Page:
Samples for Canada’s National Herbarium
The scientists at the Canadian Museum of Nature have contributed a very large project to the Canada C3 expedition. Every place we stop, we set up a quadrat of 10 by 30 metres and collect plant specimens, ranging from grasses and ferns to shrubs, mosses and lichen. They are then labeled, sampled for DNA analysis and prepared for submission to the National Herbarium at the Canadian Museum of Nature.
We try to get several samples of each species to be able to share them with experts from all around the world. If you’re studying specific species of plant, you may wish to contact the museum to see what is already in their collection.
Diatoms: the amazing tiny algae
Diatoms are microalgaes – tiny little creatures made of silicon, found in all types of water. They are extremely sensitive to changes in water condition including temperature and chemistry. In a way, we can look at environmental changes in water just by looking at the diatoms.
Diatoms are also incredibly important because they are the primary producers of food for higher level organisms. They also produce oxygen as well as absorb carbon dioxide that’s in their environment. They’re very important organisms in Canada, yet we know little about them.
At the Canadian Museum of Nature, Paul Hamilton’s research is focused on diatoms. We are collecting water samples with diatoms from both fresh and seawater. Every time scientists of the museum go into the field, Paul gives them a sophisticated sampling tool called a turkey baster along with sample bottles to collect diatoms from all over Canada. It’s fun to come back home and hand these samples to him knowing that no one has ever collected diatom species from that part of the country before!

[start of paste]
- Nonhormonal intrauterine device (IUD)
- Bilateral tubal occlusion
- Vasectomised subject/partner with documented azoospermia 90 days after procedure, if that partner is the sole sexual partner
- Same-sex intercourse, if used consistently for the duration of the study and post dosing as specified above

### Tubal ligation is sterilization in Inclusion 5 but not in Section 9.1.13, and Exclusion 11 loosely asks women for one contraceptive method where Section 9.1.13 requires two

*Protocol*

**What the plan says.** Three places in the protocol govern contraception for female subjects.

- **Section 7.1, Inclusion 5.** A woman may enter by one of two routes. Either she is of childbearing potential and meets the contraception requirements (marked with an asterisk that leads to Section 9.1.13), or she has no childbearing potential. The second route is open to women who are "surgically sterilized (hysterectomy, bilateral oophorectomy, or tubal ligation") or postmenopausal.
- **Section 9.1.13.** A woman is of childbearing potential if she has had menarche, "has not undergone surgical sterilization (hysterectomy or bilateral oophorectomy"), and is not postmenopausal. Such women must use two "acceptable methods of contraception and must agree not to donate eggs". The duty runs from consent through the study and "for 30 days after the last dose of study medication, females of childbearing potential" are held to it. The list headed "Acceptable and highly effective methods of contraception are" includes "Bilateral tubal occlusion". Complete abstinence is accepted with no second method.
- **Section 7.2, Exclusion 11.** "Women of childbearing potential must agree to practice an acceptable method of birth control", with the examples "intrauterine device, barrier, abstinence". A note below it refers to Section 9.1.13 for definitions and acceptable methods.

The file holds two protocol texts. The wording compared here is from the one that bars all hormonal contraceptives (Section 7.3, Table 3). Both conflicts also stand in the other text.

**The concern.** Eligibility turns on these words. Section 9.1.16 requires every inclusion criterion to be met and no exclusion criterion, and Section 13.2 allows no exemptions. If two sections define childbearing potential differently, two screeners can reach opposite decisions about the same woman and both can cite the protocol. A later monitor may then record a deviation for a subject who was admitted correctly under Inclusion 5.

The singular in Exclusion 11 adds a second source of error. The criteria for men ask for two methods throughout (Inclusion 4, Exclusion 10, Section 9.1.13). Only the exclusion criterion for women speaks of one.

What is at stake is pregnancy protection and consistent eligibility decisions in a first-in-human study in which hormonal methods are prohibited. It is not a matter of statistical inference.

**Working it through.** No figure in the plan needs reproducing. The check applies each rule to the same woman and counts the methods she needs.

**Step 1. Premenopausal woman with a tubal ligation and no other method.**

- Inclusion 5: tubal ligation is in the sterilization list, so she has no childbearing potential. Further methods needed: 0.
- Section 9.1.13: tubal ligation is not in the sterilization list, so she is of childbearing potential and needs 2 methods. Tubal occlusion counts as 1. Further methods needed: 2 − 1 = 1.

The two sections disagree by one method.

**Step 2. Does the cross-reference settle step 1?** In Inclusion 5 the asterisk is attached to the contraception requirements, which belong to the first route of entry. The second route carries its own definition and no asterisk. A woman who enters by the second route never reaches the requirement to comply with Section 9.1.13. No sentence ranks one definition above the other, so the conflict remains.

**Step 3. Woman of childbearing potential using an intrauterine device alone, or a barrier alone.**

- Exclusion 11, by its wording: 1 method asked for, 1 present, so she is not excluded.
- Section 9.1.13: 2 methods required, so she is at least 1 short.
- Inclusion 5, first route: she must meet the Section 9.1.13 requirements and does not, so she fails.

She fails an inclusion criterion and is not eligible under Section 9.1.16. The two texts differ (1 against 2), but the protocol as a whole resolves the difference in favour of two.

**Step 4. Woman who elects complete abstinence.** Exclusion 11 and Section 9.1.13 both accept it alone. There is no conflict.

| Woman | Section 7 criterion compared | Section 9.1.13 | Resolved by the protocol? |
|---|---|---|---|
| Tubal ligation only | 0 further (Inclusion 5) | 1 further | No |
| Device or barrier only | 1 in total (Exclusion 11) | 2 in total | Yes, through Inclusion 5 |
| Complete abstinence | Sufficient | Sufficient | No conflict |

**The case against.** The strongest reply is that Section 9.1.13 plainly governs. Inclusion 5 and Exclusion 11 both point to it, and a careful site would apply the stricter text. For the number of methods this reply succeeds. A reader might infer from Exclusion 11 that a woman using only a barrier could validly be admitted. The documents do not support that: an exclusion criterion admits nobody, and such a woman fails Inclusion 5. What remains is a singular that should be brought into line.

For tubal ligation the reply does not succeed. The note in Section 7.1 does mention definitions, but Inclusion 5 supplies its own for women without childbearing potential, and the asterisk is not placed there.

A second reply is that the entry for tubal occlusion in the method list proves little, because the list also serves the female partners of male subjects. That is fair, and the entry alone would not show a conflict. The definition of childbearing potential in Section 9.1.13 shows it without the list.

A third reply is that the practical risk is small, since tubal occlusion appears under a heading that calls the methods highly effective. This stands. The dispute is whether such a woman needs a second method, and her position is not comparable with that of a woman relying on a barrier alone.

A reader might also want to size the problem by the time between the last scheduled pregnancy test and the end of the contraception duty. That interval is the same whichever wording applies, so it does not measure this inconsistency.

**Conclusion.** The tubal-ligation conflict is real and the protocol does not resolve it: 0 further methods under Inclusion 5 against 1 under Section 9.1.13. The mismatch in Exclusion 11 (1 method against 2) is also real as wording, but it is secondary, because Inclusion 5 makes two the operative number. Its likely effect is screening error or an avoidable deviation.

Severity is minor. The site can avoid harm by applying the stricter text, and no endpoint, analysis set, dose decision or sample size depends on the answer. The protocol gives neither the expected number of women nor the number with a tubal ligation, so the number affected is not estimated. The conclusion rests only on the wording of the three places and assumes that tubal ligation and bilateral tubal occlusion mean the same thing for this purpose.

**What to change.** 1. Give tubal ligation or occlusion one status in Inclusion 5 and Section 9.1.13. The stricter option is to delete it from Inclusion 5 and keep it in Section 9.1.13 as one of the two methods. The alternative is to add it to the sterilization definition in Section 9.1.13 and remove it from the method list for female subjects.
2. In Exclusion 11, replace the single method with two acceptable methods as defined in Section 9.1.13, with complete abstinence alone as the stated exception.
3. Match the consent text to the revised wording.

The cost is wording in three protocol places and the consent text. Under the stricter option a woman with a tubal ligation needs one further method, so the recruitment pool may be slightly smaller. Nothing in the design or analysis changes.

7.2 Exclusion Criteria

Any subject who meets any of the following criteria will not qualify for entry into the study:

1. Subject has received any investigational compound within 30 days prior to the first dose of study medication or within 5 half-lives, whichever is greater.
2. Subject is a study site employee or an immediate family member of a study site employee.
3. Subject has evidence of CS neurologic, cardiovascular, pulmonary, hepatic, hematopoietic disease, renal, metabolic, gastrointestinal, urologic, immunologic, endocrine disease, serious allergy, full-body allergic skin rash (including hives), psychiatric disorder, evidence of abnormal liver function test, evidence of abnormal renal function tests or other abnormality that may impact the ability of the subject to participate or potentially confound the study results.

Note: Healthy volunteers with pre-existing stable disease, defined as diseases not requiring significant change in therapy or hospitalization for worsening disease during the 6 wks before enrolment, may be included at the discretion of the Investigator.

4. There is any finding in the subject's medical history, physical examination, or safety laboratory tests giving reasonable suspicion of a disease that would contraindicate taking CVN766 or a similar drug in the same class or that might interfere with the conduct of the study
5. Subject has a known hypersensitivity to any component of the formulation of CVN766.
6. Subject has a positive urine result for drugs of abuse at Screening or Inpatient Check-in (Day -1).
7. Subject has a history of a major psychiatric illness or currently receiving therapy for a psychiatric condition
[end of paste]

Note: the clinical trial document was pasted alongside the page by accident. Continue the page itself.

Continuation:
Once again, because the Canada C3 expedition will be travelling to all of these unique places, we’ll be able to determine the initial occurrence and distribution of these microalgaes right across the three oceans of Canada.
Mike Wong is a scientist and a manager with over 15 years of experience with Environment Canada, and 15 years with Parks Canada. He now contributes to the work of the World Commission on Protected Areas of the International Union for the Conservation of Nature (IUCN), which is the oldest and the largest conservation organization in the world.
Paula Piilonen is a Research Scientist at the Canadian Museum of Nature, and the head of the Mineralogy Section. She’s been working for the museum for over 15 years.
Ben Sutherland is a postdoctoral fellow at both the University of British Columbia and the Department of Fisheries and Oceans. He focuses on molecular ecology.